Jack Danger, VP of Engineering at Pathstream

How to strategically take on technical debt

In Season 2, Episode 10 of Lead Time Chats, Jean Hsu, VP of Engineering at Range, chats with Jack Danger, VP of Engineering at Pathstream, about technical debt — when to take it on, when and how to pay it down, and how to think about it.

Jack and Jean discuss:

  • How to think about technical debt as you might think about financial debt - when do you take it on, and when do you pay it down?
  • Why you don't actually want your startup's codebase to have no technical debt
  • How to strategically take on technical debt so that you can make higher-ROI investments
  • What 0% interest technical debt looks like versus high interest rate technical debt
  • How to align product, engineering, and design behind common goals and metrics

Takeaways from Jack

Startups must take on technical debt to make smart investments that have higher ROI

“We all have an experience with technical debt and some nuance to stuff that's the worst or the stuff that is the most urgent. But there's not a whole lot of sophistication to measuring it, or we might try, but it's mostly just different heuristics of like how, how much, how fast is it getting really bad or how many of us on the team are impacted by it, or how often do we have to pay the cost? But there's a flip side of that, which is debt financing isn't just people taking on debt. They're taking on debt in order to make investments. If you are wise about this, you could take out debt at a known interest rate, hopefully low, and then make investments at an ROI that's higher. And if you get the numbers right, if you're right about the values, then you profit.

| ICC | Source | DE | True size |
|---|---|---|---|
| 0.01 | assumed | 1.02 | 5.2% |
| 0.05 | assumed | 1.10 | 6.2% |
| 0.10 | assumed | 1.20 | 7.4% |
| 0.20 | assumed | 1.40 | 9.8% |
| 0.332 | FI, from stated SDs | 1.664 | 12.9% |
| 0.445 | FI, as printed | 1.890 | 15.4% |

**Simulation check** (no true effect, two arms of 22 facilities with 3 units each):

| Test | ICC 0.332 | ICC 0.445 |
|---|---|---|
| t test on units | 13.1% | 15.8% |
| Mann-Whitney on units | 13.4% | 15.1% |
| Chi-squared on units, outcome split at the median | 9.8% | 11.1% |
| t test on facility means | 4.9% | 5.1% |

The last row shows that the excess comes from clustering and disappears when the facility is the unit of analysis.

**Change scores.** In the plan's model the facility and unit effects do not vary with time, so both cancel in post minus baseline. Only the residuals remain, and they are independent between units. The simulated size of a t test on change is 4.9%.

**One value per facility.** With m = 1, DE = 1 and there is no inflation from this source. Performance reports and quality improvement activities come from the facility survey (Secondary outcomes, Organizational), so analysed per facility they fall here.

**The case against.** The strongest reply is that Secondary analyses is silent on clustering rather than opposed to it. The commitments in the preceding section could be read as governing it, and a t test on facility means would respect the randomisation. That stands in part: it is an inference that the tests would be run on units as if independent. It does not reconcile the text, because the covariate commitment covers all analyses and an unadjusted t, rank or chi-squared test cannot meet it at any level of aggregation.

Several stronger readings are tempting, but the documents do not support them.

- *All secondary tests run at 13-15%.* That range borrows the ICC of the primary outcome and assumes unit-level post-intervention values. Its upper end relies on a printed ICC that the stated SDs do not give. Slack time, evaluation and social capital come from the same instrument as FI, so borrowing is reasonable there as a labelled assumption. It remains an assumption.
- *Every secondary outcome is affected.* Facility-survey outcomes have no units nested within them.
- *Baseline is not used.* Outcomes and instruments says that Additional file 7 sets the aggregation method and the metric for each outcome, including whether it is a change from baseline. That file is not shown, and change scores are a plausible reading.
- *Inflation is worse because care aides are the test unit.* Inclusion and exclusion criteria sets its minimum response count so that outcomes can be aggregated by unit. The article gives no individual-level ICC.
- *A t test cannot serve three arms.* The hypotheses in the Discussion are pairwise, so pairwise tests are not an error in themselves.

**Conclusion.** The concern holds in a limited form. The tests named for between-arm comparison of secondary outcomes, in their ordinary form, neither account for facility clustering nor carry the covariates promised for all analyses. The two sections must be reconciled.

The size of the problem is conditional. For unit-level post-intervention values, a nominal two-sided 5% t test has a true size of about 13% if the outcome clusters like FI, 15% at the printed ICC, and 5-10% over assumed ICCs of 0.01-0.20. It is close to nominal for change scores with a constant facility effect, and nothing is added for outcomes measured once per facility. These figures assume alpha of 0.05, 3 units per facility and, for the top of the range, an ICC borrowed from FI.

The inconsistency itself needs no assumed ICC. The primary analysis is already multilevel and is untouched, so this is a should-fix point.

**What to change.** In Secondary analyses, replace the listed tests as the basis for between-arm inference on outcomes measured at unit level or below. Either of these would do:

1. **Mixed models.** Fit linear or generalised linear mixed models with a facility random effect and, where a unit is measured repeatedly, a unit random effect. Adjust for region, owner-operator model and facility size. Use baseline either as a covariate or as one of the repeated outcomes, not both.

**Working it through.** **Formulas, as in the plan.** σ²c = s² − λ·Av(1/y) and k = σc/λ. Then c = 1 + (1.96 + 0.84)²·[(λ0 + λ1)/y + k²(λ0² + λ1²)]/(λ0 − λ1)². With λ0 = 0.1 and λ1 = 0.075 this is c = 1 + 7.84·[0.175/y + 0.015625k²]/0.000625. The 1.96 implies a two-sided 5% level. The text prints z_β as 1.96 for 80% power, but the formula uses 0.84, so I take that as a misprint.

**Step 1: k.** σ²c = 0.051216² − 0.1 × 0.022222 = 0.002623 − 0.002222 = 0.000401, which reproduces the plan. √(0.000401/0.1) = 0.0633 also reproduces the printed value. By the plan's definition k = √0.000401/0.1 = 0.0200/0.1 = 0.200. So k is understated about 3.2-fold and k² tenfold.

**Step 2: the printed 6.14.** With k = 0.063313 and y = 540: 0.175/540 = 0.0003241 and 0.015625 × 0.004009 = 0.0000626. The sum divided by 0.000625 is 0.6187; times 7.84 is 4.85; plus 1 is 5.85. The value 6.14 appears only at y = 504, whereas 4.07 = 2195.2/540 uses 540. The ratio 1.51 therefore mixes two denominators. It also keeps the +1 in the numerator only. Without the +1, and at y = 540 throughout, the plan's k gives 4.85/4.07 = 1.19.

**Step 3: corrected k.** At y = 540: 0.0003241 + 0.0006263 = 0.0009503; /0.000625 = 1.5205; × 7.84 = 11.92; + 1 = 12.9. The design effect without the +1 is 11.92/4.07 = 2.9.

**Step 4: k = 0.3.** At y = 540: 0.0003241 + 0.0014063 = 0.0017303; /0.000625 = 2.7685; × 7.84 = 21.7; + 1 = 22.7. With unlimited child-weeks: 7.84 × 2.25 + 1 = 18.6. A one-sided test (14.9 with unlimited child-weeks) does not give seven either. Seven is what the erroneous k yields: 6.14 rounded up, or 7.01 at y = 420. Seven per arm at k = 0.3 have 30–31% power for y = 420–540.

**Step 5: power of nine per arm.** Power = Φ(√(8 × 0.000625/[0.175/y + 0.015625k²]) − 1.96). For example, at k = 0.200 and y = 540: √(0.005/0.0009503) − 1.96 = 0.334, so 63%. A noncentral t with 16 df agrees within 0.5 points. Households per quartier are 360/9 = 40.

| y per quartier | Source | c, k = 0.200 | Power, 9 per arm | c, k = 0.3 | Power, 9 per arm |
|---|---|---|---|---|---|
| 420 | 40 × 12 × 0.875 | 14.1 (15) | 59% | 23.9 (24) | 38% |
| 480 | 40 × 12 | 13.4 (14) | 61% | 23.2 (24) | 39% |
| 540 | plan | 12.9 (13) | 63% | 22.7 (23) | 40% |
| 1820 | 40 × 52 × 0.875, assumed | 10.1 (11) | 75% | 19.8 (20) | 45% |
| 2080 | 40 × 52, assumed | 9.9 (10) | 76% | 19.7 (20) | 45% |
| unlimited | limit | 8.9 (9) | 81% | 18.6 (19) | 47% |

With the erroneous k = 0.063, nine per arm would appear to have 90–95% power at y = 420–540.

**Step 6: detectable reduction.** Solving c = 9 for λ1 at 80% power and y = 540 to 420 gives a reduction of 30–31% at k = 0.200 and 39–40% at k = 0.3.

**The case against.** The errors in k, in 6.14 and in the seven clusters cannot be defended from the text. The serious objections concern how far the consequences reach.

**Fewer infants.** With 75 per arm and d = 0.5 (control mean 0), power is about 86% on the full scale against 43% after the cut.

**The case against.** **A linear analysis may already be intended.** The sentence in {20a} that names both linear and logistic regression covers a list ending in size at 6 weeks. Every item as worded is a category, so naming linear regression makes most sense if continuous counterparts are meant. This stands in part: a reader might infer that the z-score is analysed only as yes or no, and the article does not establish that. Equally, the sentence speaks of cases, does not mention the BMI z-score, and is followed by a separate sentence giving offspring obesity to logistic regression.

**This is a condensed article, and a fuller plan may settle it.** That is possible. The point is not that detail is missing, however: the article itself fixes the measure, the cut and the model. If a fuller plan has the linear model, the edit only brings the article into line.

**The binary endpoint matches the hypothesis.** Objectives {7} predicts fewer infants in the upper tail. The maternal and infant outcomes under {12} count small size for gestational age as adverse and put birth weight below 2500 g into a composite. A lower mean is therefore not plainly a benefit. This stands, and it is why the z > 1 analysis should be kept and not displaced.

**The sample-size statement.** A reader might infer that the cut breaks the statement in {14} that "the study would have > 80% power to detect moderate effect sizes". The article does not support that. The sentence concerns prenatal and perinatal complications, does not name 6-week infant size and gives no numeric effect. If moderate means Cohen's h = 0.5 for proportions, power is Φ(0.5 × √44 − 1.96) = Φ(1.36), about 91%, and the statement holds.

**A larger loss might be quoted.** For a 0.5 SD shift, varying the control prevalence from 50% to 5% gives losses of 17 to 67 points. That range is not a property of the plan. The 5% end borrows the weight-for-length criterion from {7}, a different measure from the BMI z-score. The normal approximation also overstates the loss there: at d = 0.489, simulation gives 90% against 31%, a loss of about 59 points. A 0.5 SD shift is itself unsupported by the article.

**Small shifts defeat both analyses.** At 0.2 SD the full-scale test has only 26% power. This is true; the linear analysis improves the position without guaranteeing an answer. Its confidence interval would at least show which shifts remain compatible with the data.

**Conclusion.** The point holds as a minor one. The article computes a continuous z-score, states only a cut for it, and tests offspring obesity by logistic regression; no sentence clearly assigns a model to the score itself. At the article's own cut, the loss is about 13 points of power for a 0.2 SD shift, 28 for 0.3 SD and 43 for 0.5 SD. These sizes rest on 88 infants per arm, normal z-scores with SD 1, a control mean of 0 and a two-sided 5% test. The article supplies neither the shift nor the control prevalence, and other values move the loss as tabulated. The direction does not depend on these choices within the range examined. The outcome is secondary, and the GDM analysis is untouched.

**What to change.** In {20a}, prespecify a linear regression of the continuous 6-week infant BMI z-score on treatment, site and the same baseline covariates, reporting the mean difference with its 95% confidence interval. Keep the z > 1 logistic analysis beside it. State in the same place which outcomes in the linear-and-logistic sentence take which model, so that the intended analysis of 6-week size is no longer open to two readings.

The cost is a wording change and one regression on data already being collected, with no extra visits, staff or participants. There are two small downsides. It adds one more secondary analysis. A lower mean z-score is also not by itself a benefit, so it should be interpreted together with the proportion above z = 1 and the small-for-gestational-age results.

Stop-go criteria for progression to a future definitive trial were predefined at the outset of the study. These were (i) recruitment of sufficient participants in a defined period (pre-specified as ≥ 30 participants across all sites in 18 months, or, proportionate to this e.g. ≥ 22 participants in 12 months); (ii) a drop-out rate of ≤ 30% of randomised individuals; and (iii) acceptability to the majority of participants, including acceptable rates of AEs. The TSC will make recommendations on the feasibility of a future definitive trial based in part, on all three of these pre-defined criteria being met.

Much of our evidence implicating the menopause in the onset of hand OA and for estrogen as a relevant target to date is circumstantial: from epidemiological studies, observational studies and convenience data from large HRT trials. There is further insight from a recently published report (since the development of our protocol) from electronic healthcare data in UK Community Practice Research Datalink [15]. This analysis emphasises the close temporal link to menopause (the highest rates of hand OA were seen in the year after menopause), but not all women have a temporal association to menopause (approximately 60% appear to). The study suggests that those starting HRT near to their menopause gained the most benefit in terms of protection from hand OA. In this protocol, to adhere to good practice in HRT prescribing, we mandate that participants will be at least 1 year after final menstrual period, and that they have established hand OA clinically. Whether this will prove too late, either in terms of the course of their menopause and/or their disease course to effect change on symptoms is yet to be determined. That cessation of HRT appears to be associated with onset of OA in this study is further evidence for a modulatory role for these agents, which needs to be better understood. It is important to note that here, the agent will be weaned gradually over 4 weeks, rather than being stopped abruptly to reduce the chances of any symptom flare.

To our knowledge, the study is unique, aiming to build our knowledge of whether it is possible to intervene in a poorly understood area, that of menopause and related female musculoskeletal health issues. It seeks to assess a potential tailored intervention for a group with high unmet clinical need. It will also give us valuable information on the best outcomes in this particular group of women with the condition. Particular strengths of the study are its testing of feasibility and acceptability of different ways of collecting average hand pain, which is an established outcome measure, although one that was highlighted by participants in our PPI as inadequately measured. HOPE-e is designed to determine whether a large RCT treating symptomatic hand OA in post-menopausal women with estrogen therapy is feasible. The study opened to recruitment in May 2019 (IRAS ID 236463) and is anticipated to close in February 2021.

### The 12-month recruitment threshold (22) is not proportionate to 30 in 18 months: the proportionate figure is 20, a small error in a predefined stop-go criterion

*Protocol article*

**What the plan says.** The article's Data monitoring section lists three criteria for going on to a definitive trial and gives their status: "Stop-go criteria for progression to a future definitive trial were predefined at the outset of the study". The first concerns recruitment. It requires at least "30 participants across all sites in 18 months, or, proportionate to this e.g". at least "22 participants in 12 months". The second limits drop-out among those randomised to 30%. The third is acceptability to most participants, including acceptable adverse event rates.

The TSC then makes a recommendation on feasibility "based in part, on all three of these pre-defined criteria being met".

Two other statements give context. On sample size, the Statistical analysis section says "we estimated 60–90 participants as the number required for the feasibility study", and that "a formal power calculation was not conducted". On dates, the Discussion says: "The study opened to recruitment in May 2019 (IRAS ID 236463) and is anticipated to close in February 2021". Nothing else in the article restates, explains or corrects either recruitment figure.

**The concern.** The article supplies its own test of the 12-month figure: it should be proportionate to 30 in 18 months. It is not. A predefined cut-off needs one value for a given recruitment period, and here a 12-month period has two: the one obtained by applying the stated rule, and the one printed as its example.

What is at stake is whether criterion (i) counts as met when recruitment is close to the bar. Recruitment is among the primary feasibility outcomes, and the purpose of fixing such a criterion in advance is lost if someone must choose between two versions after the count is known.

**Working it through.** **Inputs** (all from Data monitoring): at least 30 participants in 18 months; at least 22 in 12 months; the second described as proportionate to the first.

And I think that's actually what we do in software engineering most of the times, particularly in startups, right? Where time is extremely short, so you've got to take on a lot of debt. Financially, the company taking on debt, obligations to shareholders, but also sometimes even a debt finance round.

And then you cut corners in the code and the systems, you have to, in order to do something. But the question is what's that something. And one version of that investment is features you launch today, which is great and definitely useful, but another is something that prevents you from taking on debt in the future.”

Pay down your high-interest technical debt first

“There's a static page somewhere that's in backbone or it's jQuery and, oh, it's so ugly. It works. And nothing depends on it. And it depends on nothing. What is the interest rate on that? It's a 0% loan. You can pay that down tomorrow or in five years, it takes exactly the same amount to pay. But something getting worse, especially if it's in the middle of your system where you have to encounter it a lot, and every day you're making changes in your build system or your development set up. And every day you're paying the price. That is a very, very high interest rate. So if you have some time, pay that down.”